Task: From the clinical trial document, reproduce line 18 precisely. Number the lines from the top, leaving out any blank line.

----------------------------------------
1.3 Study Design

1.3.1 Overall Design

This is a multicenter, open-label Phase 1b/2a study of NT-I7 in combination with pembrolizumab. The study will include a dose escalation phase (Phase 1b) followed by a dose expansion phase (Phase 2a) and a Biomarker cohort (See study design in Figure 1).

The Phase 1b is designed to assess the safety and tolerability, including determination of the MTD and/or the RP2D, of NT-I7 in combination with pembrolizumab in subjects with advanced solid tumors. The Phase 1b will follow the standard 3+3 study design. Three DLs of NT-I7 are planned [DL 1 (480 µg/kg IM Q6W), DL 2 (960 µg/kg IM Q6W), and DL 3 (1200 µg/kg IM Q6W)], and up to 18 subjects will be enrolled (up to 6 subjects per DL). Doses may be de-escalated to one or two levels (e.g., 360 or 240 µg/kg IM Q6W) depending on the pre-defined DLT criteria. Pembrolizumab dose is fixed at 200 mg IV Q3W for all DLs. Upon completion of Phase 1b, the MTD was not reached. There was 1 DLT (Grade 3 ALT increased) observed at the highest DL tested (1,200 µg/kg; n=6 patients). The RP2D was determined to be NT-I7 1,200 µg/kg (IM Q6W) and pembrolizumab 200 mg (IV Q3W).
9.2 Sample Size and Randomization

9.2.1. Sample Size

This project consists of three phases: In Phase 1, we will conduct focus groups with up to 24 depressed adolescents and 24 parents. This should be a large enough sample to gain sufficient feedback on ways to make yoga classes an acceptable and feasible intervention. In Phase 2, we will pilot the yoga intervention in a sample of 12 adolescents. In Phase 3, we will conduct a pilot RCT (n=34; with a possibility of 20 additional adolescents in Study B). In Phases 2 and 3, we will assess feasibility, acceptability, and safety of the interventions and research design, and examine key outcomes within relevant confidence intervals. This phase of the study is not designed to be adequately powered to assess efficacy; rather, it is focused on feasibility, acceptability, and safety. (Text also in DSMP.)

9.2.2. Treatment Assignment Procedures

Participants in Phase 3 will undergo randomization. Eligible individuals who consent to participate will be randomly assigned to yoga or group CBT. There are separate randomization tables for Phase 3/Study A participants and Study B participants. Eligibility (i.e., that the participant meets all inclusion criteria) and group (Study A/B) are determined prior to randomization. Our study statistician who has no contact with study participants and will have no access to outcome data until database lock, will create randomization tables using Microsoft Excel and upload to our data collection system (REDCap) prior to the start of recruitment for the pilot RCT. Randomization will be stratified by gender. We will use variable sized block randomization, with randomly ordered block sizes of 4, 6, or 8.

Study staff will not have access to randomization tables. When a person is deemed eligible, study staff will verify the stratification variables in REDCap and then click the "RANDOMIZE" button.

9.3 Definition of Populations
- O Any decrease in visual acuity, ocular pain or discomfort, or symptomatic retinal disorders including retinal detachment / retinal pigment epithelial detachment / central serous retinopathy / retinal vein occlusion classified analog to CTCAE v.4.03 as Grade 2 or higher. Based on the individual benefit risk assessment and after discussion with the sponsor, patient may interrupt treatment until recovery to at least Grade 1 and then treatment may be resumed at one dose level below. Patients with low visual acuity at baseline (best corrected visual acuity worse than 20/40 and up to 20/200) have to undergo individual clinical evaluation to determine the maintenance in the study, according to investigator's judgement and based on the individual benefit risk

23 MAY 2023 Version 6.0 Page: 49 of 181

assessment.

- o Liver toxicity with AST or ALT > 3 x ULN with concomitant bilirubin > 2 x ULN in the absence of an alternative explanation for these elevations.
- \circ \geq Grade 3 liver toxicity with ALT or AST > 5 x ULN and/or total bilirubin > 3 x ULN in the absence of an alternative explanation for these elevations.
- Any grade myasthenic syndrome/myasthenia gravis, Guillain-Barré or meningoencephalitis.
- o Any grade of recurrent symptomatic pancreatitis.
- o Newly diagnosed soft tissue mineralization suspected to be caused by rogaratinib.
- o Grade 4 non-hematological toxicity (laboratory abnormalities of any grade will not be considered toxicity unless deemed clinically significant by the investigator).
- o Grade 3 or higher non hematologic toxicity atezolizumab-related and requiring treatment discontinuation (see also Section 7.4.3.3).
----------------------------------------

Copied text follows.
- o Any grade of recurrent symptomatic pancreatitis.